Premixed flavors including green apple with caramel, rainbow flavor (with all the fruity flavors) and Spitfire (spicy cheddar mixed with caramel) combine some favorites, but in the end, I’m not sure they make decision-making any easier. My “one of everything” approach would never work here, but popcorn is a whole grain, which we need more of, right?

Premium flavors include white and milk chocolate drizzle coatings and more. The popular lemon pound cake flavor consists of tart lemon popcorn coated with white chocolate.

The Oreo flavor has cookie bites in it and the banana pudding gets vanilla wafers. That caramel popcorn I loved so much gets white and dark chocolate poured over with a sprinkle of sea salt for the ebony and ivory flavor.

As if we needed more, spring flavors tropical punch, marshmallow, lemonade and watermelon will be added to the mix soon.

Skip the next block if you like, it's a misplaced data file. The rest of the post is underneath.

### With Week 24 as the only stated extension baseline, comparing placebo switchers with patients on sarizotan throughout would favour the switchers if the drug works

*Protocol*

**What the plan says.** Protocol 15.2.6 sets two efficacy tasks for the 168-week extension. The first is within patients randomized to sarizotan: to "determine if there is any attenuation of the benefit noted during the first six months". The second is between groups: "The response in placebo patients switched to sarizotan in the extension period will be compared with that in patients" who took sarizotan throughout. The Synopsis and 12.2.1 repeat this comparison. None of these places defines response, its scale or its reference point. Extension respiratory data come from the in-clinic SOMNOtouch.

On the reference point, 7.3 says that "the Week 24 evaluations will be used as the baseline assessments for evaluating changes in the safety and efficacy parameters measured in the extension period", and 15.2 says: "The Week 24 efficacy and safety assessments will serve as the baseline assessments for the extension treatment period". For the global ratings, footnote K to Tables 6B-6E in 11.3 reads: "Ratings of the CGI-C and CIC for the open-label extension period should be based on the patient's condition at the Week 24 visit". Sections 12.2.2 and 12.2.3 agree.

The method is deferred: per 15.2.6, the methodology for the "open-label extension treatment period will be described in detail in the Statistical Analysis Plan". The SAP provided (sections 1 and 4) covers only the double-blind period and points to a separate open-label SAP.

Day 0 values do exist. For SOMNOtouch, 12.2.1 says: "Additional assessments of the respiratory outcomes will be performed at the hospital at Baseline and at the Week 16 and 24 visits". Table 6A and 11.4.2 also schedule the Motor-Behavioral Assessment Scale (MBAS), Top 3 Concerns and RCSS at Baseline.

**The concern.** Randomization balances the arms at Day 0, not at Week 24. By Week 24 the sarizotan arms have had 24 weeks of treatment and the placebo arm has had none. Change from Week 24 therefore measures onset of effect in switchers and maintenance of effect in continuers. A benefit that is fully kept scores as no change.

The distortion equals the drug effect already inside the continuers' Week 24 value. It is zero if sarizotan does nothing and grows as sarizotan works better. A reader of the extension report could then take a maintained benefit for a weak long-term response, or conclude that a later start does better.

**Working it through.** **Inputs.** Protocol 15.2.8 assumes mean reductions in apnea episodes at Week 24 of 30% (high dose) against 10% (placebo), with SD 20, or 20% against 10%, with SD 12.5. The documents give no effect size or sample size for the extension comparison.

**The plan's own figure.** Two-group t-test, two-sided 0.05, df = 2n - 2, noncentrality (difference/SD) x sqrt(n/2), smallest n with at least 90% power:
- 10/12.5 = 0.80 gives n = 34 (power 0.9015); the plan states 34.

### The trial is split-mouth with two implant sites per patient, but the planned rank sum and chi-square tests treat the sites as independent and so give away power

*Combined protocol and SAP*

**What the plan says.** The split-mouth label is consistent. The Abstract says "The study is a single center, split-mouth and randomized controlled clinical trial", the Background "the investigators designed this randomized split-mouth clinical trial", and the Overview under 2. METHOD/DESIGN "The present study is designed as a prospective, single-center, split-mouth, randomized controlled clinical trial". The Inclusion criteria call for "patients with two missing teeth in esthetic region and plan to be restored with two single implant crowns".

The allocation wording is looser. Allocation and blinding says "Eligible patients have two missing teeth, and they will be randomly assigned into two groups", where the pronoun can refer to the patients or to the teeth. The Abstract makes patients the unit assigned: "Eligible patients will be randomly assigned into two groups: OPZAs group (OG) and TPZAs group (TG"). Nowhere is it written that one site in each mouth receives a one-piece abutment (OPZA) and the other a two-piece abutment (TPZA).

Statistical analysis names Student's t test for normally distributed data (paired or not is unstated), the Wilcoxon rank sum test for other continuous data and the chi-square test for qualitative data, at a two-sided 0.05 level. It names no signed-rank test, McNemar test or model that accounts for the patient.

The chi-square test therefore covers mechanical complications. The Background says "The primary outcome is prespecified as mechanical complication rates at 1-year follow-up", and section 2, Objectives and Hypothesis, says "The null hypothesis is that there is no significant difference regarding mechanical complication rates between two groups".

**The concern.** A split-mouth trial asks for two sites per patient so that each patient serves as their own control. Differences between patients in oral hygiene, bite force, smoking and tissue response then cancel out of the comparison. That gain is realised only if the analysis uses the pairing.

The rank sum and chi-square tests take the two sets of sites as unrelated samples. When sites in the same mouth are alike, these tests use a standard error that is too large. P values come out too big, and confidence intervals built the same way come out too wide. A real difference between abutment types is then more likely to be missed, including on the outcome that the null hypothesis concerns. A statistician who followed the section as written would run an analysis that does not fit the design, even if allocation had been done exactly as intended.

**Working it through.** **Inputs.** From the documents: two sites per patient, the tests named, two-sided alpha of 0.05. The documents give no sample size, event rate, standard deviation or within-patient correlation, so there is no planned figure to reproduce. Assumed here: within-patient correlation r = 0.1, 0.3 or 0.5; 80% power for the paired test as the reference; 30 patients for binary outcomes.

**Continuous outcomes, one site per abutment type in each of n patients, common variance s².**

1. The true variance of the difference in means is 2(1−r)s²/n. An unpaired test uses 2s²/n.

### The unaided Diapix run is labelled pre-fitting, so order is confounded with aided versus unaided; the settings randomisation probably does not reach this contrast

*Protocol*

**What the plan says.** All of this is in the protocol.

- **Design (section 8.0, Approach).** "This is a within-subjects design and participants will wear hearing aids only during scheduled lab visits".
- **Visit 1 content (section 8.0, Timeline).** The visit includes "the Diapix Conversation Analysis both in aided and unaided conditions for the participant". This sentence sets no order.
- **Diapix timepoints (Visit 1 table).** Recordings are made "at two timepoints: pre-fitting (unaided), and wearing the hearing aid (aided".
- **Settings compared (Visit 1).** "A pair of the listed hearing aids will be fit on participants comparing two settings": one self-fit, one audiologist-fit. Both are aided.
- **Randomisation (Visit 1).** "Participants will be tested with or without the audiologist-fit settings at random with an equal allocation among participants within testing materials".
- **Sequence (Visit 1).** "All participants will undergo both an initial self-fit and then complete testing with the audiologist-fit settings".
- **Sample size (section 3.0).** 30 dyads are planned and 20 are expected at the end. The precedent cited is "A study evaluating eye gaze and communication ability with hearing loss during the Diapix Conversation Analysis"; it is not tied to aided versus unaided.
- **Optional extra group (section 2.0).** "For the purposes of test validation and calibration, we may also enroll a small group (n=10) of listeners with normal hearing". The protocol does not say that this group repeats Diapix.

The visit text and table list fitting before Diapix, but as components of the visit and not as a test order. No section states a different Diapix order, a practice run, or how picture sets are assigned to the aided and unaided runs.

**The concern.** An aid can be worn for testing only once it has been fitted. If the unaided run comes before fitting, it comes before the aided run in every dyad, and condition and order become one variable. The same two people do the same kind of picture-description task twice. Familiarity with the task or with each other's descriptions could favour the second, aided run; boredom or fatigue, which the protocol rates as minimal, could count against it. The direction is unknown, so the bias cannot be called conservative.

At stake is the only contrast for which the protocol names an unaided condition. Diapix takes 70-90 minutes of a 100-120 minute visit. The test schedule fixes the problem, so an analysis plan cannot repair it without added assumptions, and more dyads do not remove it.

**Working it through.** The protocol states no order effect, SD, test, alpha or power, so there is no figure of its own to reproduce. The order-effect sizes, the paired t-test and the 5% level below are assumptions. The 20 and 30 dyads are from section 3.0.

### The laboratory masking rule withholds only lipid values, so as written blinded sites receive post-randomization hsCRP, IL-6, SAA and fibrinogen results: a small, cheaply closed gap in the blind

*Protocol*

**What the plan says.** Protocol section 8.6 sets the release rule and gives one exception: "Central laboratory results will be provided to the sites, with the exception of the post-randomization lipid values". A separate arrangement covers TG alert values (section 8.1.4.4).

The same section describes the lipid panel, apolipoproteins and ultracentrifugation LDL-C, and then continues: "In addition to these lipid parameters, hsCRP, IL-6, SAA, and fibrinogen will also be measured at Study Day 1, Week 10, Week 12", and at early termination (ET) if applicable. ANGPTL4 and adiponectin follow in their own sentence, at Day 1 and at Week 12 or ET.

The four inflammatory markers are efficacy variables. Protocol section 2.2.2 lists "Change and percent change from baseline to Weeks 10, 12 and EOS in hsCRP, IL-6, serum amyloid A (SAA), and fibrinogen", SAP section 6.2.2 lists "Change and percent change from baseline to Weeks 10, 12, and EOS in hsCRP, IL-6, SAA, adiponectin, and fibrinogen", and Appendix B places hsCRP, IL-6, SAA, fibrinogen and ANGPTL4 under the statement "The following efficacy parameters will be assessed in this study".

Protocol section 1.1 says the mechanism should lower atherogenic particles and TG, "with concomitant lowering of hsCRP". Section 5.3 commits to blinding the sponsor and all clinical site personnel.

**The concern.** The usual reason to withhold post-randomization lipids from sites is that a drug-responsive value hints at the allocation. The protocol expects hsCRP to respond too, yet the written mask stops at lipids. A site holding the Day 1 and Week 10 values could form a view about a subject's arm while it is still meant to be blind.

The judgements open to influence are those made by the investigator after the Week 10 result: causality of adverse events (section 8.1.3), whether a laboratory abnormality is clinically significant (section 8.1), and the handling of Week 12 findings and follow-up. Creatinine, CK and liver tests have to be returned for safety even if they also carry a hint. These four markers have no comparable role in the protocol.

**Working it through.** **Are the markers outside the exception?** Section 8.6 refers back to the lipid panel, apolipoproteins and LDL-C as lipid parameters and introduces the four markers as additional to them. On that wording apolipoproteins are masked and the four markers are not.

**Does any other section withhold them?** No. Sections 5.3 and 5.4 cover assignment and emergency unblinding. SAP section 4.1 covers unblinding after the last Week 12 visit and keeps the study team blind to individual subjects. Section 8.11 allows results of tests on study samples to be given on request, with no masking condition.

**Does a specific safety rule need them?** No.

Decision paralysis is real here, but with snack-size bags ranging in price from $2.25 to $3.50 each, you can afford to splurge on several. Most of the flavors in the sweet and premium categories can be refrigerated for up to three months.

That comes in handy if a trip to Grand Prairie doesn’t fit into your plans. Sampler packs, gourmet bundles, and a delightful package called a Popcorn Joy Box can be shipped anywhere in the U.S.

The shop also offers numerous sizes of popcorn bags as well as custom labels and flavor mixes for special occasions and corporate events. Bags that say “He popped the question and she said yes” are perfect for engagement parties or wedding favors.